Higher Experience Levels

When a cleric reaches Name level (9th), he is called a patriarch (if male) at matriarch (if female). At this point in his adventuring career, he has several options available to him.

If the character is a Neutral cleric, he can decide to become a druid instead (see the description of that character class below); he certainly does not have to change his class.

If the cleric is a Neutral who does not want to become a druid, or if he is Lawful or Chaotic alignment, he must decide whether to build a clerical stronghold approved by his clerical order.

Depending on how the DM has set up his campaign, the cleric might have built himself a home, even a lavish castle, long before. However, that was his personal home, regardless of how big it is or what he has done with it. Here, we’re talking about a stronghold sanctioned by the cleric’s order, one which will be built and maintained to further the goals of the order.

Land-Owning Clerics

A cleric who decides to build a stronghold with the sanction of his clerical order is called a “land-owning cleric.” (Note: This is merely a convenient term. A land-owning cleric can go adventuring with his footloose friends; he is not tied to his land.) There are advantages and disadvantages to setting up a clerical stronghold.

Advantages: The character can progress up through the ranks of his clerical order. The character may receive financial aid from his order toward the building of the stronghold. The character may be able to increase his lands and build strong settlements there, which could result in him becoming a very wealthy character indeed.

Disadvantages: The character will be the chief clerical authority (for his clerical order) for the lands around his stronghold. This means that he has clerical responsibilities to all the people living on and around his lands-responsibilities which may interfere with his desire to travel with his old adventuring friends or which may confront him with difficult problems.

Traveling Clerics

A cleric who decides not to build a stronghold sanctioned by his order is referred to as a “traveling cleric,” even if he is not always on the road traveling. There are also advantages and disadvantages to being a traveling cleric.

Advantages: The cleric does not have to tie himself down to anyone place or group of people; except when acting on official requests from his order, he may go where he pleases.

Disadvantages: The cleric may not rise to or above the rank of a land-owning cleric, and may not achieve much political influence within his order. (He doesn’t stop earning experience points, experience levels, or personal power; he just cannot climb any higher in the clerical order’s hierarchy.) The cleric still has responsibilities to his clerical order, naturally; as before, he may be required at any time to uphold the beliefs and accomplish the goals of his order.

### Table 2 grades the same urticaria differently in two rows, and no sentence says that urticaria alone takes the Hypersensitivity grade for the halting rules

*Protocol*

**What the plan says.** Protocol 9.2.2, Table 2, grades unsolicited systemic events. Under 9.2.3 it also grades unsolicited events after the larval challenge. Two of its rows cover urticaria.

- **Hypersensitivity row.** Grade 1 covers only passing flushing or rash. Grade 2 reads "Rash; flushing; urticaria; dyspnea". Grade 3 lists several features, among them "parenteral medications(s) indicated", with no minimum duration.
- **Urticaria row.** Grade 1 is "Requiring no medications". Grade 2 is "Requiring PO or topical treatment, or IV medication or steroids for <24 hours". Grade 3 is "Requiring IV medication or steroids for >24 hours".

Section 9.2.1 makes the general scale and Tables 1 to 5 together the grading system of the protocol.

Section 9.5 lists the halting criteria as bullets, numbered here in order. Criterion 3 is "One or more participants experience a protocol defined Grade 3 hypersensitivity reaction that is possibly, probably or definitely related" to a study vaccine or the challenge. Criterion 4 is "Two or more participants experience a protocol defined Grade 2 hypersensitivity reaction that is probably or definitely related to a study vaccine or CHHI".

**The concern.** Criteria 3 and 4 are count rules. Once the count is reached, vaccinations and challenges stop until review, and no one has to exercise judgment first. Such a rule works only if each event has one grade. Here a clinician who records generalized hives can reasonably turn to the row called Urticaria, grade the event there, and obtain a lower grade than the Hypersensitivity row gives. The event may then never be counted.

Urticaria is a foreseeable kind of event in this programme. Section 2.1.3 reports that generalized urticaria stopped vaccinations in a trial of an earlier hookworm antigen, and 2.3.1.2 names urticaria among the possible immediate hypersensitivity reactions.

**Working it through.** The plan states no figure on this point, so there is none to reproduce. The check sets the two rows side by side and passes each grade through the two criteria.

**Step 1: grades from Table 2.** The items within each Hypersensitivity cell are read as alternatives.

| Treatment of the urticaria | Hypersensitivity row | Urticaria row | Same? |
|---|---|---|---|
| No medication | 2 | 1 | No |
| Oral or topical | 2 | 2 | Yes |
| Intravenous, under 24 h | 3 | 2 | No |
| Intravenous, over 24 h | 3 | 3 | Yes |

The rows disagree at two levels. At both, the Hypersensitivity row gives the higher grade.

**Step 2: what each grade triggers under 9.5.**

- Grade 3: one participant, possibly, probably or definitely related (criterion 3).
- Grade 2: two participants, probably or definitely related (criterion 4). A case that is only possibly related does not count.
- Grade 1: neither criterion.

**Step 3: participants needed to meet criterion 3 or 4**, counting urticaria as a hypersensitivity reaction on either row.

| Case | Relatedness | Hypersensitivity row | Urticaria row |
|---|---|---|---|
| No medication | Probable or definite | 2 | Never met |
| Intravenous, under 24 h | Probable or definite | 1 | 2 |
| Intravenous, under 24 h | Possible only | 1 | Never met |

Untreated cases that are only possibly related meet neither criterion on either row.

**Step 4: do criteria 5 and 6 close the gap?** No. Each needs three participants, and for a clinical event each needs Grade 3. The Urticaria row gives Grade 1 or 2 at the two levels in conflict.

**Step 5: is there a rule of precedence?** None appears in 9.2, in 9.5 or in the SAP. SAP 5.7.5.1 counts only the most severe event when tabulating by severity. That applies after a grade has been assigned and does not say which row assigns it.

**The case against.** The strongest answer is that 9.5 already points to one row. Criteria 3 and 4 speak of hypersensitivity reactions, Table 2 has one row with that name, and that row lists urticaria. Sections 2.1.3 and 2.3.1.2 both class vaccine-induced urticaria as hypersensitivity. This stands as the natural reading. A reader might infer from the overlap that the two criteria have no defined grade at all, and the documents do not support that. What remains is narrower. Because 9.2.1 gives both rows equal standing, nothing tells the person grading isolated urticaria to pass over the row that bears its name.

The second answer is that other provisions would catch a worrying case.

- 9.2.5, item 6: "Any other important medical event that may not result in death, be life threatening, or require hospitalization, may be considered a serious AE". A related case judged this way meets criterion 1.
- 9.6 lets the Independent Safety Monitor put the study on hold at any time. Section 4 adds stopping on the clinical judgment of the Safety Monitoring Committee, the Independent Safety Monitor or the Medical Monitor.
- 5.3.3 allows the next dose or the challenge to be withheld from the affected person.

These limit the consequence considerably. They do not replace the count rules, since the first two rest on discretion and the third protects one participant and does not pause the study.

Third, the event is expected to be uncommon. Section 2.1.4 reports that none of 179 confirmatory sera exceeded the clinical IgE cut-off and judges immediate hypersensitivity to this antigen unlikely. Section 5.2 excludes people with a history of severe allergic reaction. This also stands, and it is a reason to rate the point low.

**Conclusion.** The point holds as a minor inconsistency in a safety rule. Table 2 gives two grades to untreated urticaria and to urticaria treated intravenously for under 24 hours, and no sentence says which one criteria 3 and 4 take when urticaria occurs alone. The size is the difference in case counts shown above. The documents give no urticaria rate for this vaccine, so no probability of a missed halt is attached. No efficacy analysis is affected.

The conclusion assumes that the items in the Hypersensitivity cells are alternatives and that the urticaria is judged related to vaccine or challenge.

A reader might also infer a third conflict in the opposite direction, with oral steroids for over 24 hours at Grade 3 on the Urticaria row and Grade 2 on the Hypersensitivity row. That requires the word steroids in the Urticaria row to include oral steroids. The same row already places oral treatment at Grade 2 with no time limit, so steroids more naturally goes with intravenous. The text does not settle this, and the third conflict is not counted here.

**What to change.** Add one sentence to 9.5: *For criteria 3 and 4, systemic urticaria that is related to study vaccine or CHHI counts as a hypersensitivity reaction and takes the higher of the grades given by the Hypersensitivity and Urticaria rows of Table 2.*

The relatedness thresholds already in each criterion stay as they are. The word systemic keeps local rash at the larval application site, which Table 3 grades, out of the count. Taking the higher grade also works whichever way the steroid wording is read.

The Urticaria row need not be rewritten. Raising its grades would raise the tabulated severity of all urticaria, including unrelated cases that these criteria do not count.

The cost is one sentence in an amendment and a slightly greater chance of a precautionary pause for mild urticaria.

Becoming a Land Owner

If the 9th level cleric decides to build a stronghold, he must report to a superior of some type, either an official of his order or a ruler of the nation where he wishes to settle, to ask for land. This ruler should willingly grant the land, unless the cleric has had problems with him in the past; if so, the ruler may require some service of the cleric (such as a quest) before he grants the land. (The DM must decide whether the cleric’s order has the power to make such grants, according to the civilization of his campaign world.)

If the cleric has never been punished for misbehavior, either by his order or by the powers that grant him his spells, his order can (at the DM’s discretion) help him with the cost of building the stronghold. Such help usually involves the order paying for up to any amount the DM feels to be reasonable (the standard is 50% of the stronghold’s construction). The player should design the stronghold the way he wishes to see it built. The DM will calculate how much it would cost to build, determine to his own satisfaction how much of the design is good and necessary planning (and how much is extravagant over expenditure), and decide what proportion of the cost the clerical order will assume.

Regardless of how much the clerical order pays, the stronghold is technically the cleric’s property. The cleric can’t deny access to the property and its facilities to members of his order-normally, he shouldn’t ever wish to do so-but it’s his land, and he can’t just be assigned to some other stronghold against his will.

A number (typically 1d6) of lower level clerics will come to the stronghold once it is built, to assist and serve the cleric in operating the stronghold’s clerical functions. (See Chapter 11for more on this.) Naturally, he’ll get fewer or no assistant clerics if he has a reputation for abusing or endangering his retainers. These clerics have arrived with the intention of helping to operate the stronghold, not to travel with the cleric on his adventures. The DM should create each of these clerics as an individual, with his own name, personality, background, goals, and abilities.

If the cleric manages his land well and serves his order equally well, he will probably rise in power in the bureaucracy of his clerical order. In addition, he may be awarded more land; more normal men will settle the area around the cleric’s stronghold, and the cleric will receive more tax income from the settlements.

Choosing to Travel

A cleric who decides to travel may follow one of two routes: in civilized lands, or in wilderness.

A cleric who travels within the boundaries of the civilized world usually looks for ways to help those of the same alignment (whatever that may be). ‘The cleric may travel alone, with retainers, or with other clerics.

A cleric who travels to the wilderness usually searches for enemies of the clerical order, to convert or destroy. This cleric normally travels with other characters as an adventuring parry (though the others may all be NPCs).

Changing Back and Forth

Once a player decides to be a traveling or land-owning cleric, only a major development in the campaign or in the character should change that status. The DM should discourage frequent or casual changes of the cleric’s status.

As per the Rules Cyclopedia, the Druid class is available at higher levels.


NEPA Known World csp_gtp2